Tuesday, April 27, 2010

Why is Happy Our New Default Setting?

Kids today don't lose.

Kids today are never picked last for games.

Kids today aren't walloped upside the head with a dodgeball.

Kids today go to college and try to diagnose every literary character's mental conditions and prescribe them the same meds they've been on since they were toddlers. It's true. Just heard it on the radio. An NYU english professor was bemoaning the fact that her students can't deal with the fact that Bartleby the Scrivener was a weird dude. They want to figure out what's wrong with him and share their prozac and lithium with him so that he lives a happier life.


Probably because they've never had to deal with disappointment or unhappiness.

This isn't to say that there aren't kids out there who need to be treated for various illnesses, mental and physical, because there certainly are. BUT, from what I hear from parents of young children, their kids never have to deal with what adults my age dealt with as kids.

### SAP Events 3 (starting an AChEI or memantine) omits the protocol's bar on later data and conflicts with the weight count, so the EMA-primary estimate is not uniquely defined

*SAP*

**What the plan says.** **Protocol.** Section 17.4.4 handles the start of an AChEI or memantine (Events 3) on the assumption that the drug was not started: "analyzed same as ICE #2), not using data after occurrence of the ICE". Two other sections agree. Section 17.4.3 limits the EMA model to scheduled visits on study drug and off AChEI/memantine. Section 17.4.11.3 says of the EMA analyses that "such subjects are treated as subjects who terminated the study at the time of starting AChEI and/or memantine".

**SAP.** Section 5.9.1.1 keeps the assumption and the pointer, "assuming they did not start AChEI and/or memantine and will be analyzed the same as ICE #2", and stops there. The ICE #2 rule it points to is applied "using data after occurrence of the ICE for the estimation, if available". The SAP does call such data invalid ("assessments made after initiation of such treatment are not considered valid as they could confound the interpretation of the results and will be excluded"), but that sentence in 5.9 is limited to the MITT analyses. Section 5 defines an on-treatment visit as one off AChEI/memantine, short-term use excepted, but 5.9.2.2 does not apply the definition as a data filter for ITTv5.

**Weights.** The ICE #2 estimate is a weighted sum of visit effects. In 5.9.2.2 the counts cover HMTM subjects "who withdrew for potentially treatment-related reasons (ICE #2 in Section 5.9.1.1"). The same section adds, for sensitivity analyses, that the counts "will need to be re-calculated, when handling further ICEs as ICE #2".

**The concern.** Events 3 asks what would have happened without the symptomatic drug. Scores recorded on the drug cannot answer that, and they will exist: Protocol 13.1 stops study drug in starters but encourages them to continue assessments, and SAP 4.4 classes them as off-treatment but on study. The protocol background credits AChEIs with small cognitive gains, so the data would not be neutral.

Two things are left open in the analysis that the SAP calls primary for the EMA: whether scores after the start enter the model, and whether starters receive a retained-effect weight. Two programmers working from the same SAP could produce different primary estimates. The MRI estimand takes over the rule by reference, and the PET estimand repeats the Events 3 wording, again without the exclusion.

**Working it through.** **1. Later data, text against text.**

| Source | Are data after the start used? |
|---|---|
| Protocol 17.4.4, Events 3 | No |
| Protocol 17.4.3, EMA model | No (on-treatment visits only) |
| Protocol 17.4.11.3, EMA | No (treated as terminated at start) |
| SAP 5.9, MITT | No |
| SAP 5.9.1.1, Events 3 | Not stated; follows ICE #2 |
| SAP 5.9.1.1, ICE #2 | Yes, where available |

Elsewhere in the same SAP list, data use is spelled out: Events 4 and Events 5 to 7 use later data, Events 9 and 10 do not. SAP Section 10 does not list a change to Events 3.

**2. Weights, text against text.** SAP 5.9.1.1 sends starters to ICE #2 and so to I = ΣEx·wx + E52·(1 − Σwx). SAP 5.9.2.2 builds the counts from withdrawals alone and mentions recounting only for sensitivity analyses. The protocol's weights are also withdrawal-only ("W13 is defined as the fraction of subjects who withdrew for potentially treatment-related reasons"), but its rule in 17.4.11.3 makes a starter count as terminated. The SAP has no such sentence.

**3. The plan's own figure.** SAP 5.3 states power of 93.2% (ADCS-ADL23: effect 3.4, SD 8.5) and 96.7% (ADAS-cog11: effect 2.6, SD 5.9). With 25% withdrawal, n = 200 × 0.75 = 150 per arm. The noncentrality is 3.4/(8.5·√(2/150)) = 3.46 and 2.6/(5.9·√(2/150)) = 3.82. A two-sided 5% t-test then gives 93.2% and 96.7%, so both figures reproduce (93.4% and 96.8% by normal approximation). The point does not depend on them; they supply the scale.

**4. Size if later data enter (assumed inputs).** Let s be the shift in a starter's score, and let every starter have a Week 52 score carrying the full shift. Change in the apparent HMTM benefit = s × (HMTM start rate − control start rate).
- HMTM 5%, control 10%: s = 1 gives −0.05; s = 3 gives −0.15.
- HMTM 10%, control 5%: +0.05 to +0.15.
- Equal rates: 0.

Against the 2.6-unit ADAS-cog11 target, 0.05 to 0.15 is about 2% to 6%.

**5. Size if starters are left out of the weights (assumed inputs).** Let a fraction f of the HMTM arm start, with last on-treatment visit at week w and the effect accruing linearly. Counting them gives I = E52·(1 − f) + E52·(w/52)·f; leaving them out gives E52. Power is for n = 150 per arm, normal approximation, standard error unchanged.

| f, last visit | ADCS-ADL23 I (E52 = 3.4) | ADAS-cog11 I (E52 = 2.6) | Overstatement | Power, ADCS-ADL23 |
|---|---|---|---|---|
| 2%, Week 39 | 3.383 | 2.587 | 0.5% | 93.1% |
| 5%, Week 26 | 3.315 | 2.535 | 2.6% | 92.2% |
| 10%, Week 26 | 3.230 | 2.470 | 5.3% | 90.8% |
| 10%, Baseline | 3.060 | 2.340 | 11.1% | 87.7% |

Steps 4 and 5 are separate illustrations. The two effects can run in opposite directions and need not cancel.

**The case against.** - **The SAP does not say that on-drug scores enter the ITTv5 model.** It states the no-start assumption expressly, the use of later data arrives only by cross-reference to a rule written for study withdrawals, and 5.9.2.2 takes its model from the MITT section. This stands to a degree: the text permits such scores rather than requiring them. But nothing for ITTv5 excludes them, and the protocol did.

My colleague at work has three kids. The two oldest play little league. They are 9 and 7. They've never lost a game until this year, since no one keeps score until they are deemed old enough to handle it. And in every game this year, every kid has to hit and field. So no one feels bad.

I played t-ball when I was 6, 7 and 8. They didn't keep score then either. But the kicker was, the kids all did. We certainly did. We knew who won and lost. And we went about our 6, 7, and 8 year old lives happily win or lose. As long as we got Slurpees. And I was terrible. I was put into the deepest part of the outfield. Or, if you prefer, the shallowest outfield position on the adjacent field, in the middle of another game. Why? Did I mention I was terrible.

You know what that taught me? Baseball wasn't my game. Nor was basketball, where I couldn't hide in the deep outfield. Soccer was ok. Street hockey was my world and I was good at that. I didn't dwell on being bad at baseball. I learned to deal with the disappointment of playing poorly, of losing almost every game, of hitting the tee farther than the ball. I adjusted and learned that I wouldn't always be happy. And I hope to buck the trend of today with my daughter. She'll lose, she'll play poorly, she'll be sad and disappointed. She'll learn to deal with this and the fact that happiness is not guaranteed.

That's the way life was and should be. Happiness should not be our default. We should expect the occasional disappointment and failure and learn to deal with them. Happiness will return, disappointments will fade, success will visit once again.

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